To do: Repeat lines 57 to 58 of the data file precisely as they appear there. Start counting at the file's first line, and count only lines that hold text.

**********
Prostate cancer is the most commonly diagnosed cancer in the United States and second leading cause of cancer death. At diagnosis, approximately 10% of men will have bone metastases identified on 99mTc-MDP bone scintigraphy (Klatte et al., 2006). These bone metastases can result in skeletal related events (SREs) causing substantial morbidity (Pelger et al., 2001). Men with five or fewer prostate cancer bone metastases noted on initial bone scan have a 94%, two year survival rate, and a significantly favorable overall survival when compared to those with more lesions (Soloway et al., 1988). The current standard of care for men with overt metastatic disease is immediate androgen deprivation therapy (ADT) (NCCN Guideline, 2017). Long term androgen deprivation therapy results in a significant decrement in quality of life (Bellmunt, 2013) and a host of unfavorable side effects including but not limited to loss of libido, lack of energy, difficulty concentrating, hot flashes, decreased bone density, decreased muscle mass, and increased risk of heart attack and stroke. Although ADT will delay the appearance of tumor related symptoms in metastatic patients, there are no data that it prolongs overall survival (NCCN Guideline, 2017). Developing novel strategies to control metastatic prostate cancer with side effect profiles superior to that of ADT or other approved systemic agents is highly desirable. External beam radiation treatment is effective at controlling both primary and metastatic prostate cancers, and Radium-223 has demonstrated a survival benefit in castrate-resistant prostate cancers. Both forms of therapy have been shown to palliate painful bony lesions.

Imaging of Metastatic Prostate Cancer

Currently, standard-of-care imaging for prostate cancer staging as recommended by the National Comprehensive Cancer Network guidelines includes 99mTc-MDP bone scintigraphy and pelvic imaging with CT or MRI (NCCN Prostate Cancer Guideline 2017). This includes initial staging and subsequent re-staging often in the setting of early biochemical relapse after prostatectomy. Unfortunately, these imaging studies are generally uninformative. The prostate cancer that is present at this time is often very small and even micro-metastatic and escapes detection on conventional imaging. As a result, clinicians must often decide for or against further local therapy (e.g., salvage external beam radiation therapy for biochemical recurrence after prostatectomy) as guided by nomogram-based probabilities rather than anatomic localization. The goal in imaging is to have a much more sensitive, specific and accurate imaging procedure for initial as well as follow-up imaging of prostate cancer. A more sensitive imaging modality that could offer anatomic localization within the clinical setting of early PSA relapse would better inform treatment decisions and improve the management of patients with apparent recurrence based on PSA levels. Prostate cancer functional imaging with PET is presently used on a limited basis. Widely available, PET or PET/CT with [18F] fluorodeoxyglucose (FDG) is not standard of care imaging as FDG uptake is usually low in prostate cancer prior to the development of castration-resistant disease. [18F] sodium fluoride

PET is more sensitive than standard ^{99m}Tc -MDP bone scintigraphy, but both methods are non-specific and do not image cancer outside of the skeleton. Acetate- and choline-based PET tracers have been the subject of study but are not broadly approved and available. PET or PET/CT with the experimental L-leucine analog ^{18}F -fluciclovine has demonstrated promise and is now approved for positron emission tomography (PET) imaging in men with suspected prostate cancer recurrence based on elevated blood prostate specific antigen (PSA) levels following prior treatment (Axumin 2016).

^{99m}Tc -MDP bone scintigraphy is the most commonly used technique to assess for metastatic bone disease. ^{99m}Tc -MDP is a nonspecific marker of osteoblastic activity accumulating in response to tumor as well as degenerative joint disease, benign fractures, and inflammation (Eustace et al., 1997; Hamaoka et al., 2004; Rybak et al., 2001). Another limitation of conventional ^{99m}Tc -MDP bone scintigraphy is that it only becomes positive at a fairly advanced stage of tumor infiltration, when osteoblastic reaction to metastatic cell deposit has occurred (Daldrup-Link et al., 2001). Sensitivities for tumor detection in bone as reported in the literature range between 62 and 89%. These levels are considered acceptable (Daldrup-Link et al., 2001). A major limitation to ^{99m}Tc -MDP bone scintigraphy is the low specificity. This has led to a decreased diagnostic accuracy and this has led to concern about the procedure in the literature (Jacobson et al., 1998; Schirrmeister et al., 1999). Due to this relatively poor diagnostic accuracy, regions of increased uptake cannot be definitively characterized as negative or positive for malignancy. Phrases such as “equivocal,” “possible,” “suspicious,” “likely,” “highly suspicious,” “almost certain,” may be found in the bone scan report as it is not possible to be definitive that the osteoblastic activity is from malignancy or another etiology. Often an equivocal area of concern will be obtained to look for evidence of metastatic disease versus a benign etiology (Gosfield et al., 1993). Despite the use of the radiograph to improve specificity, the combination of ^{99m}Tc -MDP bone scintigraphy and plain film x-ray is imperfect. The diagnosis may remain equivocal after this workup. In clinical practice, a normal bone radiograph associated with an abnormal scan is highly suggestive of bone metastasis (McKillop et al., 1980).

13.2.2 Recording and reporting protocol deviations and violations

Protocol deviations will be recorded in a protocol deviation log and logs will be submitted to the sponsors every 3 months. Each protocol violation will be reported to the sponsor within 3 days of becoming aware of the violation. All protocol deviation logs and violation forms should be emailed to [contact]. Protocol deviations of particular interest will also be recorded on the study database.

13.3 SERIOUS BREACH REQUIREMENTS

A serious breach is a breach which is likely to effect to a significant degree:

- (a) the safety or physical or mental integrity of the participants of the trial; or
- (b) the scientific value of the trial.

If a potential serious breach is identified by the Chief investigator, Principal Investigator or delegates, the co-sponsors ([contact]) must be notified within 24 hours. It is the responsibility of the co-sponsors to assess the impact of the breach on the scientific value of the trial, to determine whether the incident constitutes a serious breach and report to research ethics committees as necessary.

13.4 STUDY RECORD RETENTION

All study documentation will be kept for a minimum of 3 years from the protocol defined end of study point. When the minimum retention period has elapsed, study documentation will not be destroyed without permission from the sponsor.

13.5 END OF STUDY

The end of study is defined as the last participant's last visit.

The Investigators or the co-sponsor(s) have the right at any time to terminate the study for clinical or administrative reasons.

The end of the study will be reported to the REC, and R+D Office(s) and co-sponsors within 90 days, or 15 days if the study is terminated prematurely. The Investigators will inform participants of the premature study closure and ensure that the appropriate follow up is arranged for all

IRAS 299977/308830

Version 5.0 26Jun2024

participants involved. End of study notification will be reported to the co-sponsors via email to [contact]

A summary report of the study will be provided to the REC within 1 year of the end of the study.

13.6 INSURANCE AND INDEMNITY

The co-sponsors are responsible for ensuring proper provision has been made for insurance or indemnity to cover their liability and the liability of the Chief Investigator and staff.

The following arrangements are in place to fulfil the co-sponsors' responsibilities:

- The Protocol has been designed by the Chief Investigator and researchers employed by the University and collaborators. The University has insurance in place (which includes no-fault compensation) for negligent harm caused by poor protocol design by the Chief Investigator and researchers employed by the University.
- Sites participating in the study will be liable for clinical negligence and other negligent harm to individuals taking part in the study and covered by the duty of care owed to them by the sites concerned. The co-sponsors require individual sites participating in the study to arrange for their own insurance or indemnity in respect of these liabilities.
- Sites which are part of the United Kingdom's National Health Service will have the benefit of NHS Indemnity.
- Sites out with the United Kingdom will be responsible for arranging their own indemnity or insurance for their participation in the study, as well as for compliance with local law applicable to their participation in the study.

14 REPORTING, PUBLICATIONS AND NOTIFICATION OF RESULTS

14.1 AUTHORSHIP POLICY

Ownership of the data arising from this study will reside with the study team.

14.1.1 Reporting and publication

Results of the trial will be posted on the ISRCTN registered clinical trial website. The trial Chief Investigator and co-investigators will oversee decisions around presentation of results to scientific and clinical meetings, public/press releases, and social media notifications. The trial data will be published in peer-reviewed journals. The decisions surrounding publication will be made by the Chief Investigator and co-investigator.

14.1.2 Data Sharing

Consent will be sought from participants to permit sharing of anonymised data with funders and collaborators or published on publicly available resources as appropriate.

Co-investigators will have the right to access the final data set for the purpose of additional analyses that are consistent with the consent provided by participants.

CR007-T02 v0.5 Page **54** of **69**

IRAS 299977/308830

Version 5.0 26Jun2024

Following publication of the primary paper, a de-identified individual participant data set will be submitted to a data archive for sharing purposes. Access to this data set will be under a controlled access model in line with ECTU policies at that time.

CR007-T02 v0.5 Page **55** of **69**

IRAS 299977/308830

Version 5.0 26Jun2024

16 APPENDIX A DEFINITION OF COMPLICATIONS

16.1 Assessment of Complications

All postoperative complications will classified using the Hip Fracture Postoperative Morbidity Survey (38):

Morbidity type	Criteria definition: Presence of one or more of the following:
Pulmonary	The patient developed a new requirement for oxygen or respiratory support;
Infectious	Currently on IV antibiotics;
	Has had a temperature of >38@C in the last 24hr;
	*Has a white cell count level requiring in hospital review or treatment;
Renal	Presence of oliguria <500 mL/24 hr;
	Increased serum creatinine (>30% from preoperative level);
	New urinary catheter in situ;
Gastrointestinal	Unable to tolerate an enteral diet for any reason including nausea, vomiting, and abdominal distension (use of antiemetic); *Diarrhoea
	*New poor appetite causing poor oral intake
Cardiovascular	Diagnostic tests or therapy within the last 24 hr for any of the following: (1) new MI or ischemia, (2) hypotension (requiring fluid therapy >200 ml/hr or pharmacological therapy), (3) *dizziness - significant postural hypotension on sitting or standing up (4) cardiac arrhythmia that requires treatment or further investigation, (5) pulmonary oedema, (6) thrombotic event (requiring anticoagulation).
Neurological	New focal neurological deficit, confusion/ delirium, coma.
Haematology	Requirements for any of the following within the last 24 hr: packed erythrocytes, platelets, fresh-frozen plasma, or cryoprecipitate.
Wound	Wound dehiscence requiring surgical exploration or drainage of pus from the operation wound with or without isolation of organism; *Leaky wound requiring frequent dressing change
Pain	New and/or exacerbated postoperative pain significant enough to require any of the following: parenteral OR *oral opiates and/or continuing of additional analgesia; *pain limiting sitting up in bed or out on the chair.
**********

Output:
	*New poor appetite causing poor oral intake
Cardiovascular	Diagnostic tests or therapy within the last 24 hr for any of the following: (1) new MI or ischemia, (2) hypotension (requiring fluid therapy >200 ml/hr or pharmacological therapy), (3) *dizziness - significant postural hypotension on sitting or standing up (4) cardiac arrhythmia that requires treatment or further investigation, (5) pulmonary oedema, (6) thrombotic event (requiring anticoagulation).